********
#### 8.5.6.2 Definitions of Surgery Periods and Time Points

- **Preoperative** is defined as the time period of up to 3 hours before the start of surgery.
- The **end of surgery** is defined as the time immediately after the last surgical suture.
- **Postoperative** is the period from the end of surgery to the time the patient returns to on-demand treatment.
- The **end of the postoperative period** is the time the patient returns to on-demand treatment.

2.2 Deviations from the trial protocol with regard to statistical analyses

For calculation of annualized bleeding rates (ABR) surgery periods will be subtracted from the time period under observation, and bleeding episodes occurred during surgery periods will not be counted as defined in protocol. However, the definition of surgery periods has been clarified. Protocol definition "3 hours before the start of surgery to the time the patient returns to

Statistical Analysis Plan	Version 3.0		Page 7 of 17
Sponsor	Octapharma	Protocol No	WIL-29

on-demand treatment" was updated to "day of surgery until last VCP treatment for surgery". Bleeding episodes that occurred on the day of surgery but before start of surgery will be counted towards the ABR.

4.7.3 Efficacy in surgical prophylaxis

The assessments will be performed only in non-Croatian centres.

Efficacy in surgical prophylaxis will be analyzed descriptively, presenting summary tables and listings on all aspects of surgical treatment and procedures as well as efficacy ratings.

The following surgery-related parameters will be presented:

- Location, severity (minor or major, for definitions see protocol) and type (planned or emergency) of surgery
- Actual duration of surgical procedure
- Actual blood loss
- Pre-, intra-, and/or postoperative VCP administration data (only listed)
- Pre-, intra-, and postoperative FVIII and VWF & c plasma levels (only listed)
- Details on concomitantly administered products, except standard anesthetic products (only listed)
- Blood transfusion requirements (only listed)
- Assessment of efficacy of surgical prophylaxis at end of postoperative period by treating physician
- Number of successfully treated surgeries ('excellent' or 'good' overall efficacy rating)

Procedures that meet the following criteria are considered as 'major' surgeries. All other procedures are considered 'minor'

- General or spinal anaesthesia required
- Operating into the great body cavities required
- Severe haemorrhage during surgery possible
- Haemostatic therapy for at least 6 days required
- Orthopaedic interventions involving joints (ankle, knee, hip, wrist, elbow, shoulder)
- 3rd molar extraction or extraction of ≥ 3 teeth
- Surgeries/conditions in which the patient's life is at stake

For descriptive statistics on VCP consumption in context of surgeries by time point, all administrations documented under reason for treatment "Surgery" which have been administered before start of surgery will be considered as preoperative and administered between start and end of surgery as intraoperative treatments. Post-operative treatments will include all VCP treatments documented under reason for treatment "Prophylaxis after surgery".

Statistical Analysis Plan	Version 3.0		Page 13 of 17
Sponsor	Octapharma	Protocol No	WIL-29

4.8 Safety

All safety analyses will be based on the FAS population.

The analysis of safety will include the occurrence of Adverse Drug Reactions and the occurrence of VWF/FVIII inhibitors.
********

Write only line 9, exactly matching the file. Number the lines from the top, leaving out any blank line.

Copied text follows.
Sponsor	Octapharma	Protocol No	WIL-29